`TryFromIntError` should include the original value

AFAICT, TryFromIntError currently only outputs a generic "out of range integral type conversion attempted" message (https://doc.rust-lang.org/src/core/num/error.rs.html#6-46), but it would often be useful to know what the original value was, to aid in debugging.

Example use cases:

  • i* -> u*: negative values represent special values, and knowing which one was there would be very useful for debugging
  • iX -> *Y (X > Y): distinguishing positive vs negative overflow
  • (any): identifying where the value could have come from

Is there any reason the error messages for fallible integer conversions currently don't include the original value, or any other reasons not to include it?

Related:

1 Like

I know that in some languages there seems to be a de-facto rule that one doesn't reflect the "bad" input in the error message, perhaps to avoid leaking internal information. Admittedly, though, I can't really see how that would be a problem with integers -- it's more obviously an issue with parsing or file names and such. But I don't know what the std rule is, or should be.

More practically, I guess, it containing the original value would mean that it would need to be a generic, which seems like it's probably not a change that's possible without breaking code, since code today can rely on it being exactly a TryFromIntError, not a TryFromIntError<u128>. That could be worked around for built-in types, but not if part of the goal is for something like num::BigInteger to be able to use the same type.

Instead of the original value, would it be helpful to you to have it become a #[non_exhaustive] enum with the details? (Like negative-to-unsigned, and the other categories you mentioned?) That seems somewhat more feasible, and would still let Result<isize, TryFromIntError> continue to get optimized scalarpair handling in ABIs...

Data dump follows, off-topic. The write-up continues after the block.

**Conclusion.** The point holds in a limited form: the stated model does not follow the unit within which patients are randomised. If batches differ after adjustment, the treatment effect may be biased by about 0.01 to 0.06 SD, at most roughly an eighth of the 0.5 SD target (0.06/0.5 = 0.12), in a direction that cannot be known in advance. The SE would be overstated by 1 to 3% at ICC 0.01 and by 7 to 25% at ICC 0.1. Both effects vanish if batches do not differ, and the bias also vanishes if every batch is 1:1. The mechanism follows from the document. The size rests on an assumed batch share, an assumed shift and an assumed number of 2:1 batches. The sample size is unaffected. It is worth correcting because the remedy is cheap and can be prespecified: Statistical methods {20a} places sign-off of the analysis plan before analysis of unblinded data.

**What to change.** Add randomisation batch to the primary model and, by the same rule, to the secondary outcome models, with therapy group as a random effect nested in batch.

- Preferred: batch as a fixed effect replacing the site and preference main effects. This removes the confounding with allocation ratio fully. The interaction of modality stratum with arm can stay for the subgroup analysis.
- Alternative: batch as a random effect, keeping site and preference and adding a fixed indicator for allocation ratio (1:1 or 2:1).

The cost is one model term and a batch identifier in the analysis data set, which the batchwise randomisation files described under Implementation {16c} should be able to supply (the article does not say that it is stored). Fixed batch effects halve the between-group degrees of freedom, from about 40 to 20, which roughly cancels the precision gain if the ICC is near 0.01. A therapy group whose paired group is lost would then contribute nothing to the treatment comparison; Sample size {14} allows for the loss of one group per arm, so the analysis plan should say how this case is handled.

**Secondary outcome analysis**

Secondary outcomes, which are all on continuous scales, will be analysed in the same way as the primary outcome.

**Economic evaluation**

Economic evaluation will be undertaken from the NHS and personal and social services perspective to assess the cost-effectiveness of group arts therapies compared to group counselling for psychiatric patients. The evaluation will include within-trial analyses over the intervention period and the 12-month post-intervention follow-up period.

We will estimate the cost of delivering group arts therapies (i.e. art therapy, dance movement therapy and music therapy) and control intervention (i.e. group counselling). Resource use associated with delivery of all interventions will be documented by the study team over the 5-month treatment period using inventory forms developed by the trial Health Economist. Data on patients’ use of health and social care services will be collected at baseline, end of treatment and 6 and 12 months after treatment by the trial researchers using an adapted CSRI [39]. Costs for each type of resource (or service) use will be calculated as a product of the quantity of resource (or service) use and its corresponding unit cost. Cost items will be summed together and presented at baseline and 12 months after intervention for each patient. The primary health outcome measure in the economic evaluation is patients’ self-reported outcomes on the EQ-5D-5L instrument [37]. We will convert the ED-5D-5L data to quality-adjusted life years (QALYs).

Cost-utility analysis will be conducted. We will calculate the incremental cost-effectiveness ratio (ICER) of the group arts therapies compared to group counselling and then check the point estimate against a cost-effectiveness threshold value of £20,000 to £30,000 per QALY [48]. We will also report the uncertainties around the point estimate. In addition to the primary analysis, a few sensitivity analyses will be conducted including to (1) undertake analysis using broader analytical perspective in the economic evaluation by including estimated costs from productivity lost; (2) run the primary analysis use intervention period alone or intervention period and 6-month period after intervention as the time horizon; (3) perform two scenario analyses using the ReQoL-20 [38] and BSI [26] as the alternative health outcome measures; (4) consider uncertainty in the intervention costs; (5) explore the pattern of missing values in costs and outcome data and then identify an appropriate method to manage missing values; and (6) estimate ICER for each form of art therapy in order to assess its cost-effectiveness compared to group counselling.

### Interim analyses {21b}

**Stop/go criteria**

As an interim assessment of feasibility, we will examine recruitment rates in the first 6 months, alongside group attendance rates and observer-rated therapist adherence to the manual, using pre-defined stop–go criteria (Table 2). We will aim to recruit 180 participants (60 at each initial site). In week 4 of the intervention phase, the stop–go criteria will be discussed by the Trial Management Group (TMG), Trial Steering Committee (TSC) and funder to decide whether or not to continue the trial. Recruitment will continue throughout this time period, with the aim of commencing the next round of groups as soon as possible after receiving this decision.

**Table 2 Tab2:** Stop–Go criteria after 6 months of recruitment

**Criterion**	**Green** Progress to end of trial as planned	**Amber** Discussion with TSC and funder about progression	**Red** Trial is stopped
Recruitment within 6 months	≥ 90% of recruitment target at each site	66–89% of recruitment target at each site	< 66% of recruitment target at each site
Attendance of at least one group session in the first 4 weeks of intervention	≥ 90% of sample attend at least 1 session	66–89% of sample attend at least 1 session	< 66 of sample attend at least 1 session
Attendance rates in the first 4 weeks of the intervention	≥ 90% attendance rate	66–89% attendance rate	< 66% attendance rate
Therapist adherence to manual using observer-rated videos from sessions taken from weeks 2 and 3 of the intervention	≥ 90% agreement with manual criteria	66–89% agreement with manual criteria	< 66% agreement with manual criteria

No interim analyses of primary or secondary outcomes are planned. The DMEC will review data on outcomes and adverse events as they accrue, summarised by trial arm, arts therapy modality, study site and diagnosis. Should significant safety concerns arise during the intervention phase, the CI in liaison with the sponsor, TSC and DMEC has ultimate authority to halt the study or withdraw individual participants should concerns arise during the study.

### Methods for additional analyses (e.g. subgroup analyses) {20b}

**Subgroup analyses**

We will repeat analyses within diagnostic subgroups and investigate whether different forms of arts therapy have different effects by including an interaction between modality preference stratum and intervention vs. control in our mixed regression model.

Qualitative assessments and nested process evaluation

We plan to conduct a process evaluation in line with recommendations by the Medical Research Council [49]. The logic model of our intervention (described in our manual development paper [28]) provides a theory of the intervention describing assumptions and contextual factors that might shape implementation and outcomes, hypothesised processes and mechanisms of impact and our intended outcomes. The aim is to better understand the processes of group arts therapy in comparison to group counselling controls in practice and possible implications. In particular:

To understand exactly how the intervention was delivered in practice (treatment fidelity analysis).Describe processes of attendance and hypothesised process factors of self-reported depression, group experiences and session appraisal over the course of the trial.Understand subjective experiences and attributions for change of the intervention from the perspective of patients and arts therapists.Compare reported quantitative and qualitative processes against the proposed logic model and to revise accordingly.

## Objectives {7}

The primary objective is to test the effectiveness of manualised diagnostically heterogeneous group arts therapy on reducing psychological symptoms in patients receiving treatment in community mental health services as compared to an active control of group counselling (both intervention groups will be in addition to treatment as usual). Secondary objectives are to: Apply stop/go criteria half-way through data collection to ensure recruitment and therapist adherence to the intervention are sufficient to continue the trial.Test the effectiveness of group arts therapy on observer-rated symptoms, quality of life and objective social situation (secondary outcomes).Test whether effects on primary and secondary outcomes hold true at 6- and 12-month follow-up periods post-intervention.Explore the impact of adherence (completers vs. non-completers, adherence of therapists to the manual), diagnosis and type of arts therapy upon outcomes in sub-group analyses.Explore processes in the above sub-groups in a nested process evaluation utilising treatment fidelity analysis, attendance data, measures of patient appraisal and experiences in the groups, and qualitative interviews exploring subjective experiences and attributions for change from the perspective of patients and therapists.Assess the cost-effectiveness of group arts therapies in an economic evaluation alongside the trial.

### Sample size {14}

2 Likes

Hmm... My current use case is the first one, about having special values.

What I can do is just have a function or extension method that Copys the original value, attempts the conversion, and combines the existing error value with the original input value on failure.

FWIW, num appears to have a custom generic TryFromBigIntError type that stores the original value (when available, i.e. not passed as a reference).

I actually think this is an antipattern, and "bad" input should always be reflected in the error message (with extremely rare exceptions for data that is known in advance to be secret, passwords and such). I argued a couple years ago that io::Error should capture any file names passed to the failing system call, for instance.

5 Likes

I'm under the impression (possibly false) that the main reason io::Error doesn't capture file names is that it would require allocation, which fortunately isn't a concern with integral types. I'd be strongly in favour of capturing the bad value and including it in TryFromIntError (as well as the one to io::Error, but I see that that one has more trade-offs).

I also have a crate which allows deriving TryFrom<{i,u}*> for enums; we currently have our own TryFromPrimitiveError type and it would be great to be able to use one from std instead. (In fact, this custom error type is the only reason this crate needs separate num_enum and num_enum_derive crates - if we could use a type from std we would only need one crate).